How does it encourage me? When I’m down or discouraged or sad or ‘tired of the cancer/chemo routine,’ if I start adding to my “thankful list” it doesn’t take long before my focus is no longer on “poor me,” but on the Lord and on how incredibly blessed I am. I can literally sense my spirit being lifted into His presence. It’s sort of like a 180 degree turn around. Absolutely amazing. Even when I think to myself… “I can’t think of ONE thing for which I’m thankful” . . . all I have to do is START WRITING, and then my mind is filled with TONS of things for which I’m thankful.

“I Will Trust You” was the subject line of a rope holders’ email on February 6, 2014, as Jan’s health was rapidly deteriorating. She continued to tell us how much our prayers and emails meant to her and Jim:

Again, thank you SO MUCH for your precious words that touch us so deeply, and often bring tears. You simply can’t know how much they mean, and how they minister to us…over and over and over again! We’re trying to keep our hearts focused on Him, reminding ourselves that whatever we find out, He is with us, He’s holding us close, we need not fear and we can trust Him. A song that has been SO meaningful to us in the last few days is Sovereign by Chris Tomlin.

Lesson: If your faith is a little shaky today, listen to praise music. Jan and Jim found comfort in the YOU TUBE version of Sovereign.

 

On February 7, 2014, Jan wrote to her rope holders—

The sobering part of it all, is that when I now return to a chemo that has worked in the past, there’s generally only a 20-30% chance that it will now be effective against the cancer.

Still Jan finds things to be thankful for—

I am SO THANKFUL for:

A good appetite. (And I don’t want to EVER take that for granted!)

Restful sleep at night.

My wonderful, godly doctor.

My amazing husband who cares for me 24/7.

Our precious kids, their spouses, and our grandkids.

God’s Sovereignty and His tender, loving care.

Our incredible team of rope holders (YOU) and your touching words of encouragement.

Lesson: If you’re going through a tough time, start a Thankful List. It’s hard to stay down when you’re looking up.

Jan with her therapy dog Wally Jon

February 24, 2014 Jan with her “therapy dog” Wally Jon

How to Live Well for Jesus and Die Well in Jesus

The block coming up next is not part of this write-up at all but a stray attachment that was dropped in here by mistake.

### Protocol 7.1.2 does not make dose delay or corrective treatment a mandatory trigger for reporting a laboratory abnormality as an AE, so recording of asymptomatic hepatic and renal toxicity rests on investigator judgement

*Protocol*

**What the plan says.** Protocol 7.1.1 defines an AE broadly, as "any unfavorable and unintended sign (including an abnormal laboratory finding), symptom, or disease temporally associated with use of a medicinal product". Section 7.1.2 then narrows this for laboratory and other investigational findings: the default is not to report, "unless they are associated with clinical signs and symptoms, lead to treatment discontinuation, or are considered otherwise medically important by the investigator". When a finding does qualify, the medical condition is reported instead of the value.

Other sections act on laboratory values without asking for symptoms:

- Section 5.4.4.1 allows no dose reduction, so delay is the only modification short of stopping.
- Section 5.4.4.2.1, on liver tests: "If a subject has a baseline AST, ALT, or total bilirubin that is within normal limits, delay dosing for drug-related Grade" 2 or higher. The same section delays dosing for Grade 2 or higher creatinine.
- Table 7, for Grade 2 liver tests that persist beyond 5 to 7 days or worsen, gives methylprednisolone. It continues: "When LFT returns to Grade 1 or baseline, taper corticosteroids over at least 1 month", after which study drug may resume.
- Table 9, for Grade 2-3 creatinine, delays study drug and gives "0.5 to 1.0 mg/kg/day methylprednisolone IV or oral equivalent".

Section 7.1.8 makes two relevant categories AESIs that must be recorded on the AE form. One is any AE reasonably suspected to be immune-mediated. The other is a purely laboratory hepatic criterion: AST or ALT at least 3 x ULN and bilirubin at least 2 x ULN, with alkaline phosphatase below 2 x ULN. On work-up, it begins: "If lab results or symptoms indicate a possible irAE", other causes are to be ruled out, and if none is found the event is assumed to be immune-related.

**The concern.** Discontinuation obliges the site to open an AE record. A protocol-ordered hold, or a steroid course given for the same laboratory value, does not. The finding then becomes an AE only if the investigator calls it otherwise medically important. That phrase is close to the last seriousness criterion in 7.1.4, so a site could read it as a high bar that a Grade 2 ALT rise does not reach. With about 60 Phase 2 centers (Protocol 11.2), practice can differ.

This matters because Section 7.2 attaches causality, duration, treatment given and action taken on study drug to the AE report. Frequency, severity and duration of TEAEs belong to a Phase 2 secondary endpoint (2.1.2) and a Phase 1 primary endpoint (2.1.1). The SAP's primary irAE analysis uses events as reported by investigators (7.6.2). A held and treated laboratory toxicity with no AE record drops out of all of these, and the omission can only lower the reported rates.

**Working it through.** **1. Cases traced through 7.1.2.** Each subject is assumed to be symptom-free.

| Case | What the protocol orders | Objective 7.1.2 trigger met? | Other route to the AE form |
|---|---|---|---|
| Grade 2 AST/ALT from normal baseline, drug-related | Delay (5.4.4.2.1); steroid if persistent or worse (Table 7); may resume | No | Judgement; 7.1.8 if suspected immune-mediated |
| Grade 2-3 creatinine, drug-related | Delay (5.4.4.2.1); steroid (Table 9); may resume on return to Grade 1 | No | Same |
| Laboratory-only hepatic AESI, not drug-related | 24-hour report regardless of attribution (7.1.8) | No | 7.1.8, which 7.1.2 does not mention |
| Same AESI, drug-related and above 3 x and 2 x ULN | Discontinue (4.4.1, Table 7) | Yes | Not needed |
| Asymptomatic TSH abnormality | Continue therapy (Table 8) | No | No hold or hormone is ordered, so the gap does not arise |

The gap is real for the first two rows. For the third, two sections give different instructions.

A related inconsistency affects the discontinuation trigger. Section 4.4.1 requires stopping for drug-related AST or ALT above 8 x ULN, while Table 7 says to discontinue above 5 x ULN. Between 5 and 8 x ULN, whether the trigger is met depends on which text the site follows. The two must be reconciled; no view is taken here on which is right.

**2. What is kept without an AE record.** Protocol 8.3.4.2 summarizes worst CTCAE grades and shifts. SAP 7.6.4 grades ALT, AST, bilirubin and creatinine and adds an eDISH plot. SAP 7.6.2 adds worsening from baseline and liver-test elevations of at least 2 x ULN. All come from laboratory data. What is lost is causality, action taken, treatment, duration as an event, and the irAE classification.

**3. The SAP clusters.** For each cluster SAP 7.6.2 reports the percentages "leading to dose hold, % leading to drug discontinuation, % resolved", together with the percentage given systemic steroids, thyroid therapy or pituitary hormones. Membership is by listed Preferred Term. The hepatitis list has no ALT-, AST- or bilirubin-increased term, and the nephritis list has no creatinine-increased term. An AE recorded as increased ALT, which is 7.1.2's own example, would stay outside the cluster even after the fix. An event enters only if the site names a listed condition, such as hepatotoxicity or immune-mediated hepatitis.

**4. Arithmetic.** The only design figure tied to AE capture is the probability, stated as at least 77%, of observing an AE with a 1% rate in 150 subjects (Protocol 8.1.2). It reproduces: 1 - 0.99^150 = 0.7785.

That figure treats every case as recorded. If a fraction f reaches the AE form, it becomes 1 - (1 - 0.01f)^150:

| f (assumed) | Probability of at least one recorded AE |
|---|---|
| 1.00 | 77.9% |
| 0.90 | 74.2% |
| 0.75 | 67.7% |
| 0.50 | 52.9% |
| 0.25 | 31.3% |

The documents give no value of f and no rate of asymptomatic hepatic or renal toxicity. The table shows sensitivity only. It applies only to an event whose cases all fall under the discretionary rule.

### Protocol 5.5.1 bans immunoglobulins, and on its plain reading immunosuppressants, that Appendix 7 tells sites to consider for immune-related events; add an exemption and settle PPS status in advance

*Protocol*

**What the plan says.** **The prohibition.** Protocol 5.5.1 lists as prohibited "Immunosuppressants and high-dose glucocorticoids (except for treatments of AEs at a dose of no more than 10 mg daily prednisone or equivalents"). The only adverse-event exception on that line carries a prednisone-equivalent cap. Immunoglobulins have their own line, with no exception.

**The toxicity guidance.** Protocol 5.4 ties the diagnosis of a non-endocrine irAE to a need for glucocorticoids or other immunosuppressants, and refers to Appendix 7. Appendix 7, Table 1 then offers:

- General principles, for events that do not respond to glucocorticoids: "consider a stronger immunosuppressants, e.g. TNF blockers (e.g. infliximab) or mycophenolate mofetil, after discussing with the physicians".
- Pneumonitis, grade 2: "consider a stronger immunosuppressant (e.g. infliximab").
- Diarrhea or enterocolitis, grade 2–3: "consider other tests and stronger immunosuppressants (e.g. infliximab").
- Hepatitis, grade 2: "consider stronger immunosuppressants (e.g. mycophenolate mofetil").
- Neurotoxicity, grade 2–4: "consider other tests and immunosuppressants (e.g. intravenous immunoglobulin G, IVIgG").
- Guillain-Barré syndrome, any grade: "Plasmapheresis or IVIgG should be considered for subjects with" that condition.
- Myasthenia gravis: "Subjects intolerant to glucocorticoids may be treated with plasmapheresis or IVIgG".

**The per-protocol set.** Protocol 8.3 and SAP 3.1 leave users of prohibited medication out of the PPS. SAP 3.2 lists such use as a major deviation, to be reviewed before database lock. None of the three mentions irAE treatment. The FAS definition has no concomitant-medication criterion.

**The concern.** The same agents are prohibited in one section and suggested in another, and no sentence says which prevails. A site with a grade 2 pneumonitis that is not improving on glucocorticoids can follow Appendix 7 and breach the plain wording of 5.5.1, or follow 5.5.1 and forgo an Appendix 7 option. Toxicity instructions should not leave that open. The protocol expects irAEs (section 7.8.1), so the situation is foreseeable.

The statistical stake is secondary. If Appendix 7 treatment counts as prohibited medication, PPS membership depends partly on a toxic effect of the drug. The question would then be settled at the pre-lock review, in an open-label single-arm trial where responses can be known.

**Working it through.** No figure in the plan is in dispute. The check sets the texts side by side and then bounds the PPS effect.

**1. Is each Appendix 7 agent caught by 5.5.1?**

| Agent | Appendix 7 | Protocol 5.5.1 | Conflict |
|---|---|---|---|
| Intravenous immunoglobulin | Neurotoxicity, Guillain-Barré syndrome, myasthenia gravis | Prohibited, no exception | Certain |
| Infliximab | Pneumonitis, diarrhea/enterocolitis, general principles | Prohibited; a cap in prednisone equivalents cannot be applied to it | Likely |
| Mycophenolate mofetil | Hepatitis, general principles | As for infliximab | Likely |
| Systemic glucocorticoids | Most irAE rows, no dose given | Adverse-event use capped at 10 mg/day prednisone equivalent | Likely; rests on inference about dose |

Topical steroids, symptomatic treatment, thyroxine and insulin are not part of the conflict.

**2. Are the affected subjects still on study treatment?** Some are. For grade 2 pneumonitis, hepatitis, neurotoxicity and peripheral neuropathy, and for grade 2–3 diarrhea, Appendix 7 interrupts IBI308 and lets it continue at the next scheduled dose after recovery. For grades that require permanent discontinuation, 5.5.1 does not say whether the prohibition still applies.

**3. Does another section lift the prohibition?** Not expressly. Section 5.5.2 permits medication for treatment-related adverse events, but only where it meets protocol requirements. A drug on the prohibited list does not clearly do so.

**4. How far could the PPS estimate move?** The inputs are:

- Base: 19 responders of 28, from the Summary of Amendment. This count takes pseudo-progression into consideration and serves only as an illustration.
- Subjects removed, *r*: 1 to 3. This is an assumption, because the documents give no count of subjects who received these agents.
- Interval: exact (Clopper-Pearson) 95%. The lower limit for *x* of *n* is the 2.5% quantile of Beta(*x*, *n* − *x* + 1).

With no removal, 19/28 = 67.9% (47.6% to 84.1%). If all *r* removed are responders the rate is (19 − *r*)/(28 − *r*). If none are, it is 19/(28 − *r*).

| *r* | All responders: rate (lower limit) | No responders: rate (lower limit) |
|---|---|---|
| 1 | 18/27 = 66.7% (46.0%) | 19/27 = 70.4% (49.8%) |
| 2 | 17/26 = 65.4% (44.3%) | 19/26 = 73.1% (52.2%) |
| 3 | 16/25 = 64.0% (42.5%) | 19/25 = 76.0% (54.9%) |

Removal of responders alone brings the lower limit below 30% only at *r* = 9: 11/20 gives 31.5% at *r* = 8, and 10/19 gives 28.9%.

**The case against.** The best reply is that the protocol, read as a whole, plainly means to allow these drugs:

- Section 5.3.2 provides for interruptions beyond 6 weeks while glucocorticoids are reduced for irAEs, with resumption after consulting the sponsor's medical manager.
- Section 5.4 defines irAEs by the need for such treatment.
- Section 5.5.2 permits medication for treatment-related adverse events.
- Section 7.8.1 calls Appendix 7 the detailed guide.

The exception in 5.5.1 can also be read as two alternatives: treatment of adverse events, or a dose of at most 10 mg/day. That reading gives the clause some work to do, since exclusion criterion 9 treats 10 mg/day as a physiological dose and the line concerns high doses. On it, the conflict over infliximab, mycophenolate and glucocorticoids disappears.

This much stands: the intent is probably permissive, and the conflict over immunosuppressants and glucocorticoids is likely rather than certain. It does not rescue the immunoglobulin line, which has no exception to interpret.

March 4, 2014 the rope holders received an email from son Jon, “Finally Free!” Saturday March 8, thanks to the technology of “Streamline,” I watched the Celebration of Jan’s Life. Jan didn’t want a sermon; she wanted casual dress, her favorite music, and a chance for everyone who wanted to share their memories at an open microphone.

We heard from friends, neighbors, hospital staff, fellow ministry servants, and her doctors. All had the same message: Jan showed us how to live well for Jesus and how to die well in Jesus. Here was some of her legacy shared at the celebration:

  • She showed us how to behave in suffering. Not to be inward focused but to reach out and let her rope holders know how much she needed them.
  • There was a width and breadth of ministry during her last seven years. Her mission: May God get the glory and win the day, every day.
  • She taught us how to be a gracious “receiver.” When she was well she gave, but when she was ill, she could receive our help.
  • Jan loved life and fought it through to the very end.
  • She loved her family so much and taught us how to be better wives, moms, and grandmothers.
  • Jan had faith and trust and gave thanks in all circumstances.
  • Jan and Jim didn’t just talk about the Lord, they lived out their faith.
  • From a hospital staff member: they were always encouraging to the hospital staff—even the lady cleaning the floors. They left their mark on the staff.
  • A neighbor who saw Jan and Jim walking hand in hand while she did her morning run soon was getting hugs and friendship from Jan.
  • Her doctors considered it a privilege to be in the presence of patients like Jim and Jan. They ministered to their doctors during the doctors’ tough times and struggles.
  • Jan taught us how to die.
Lesson: How we live our life in good times and hard times is a ministry—it’s our legacy.

Then, when our dying bodies have been transformed into bodies that will never die, this Scripture will be fulfilled:

“Death is swallowed up in victory.
O death, where is your victory?
O death, where is your sting?”

1 Corinthians 15:54-56 (NLT)

Jan and Jim 48 year anniversary

Jan and Jim on their 48th Anniversary August 2013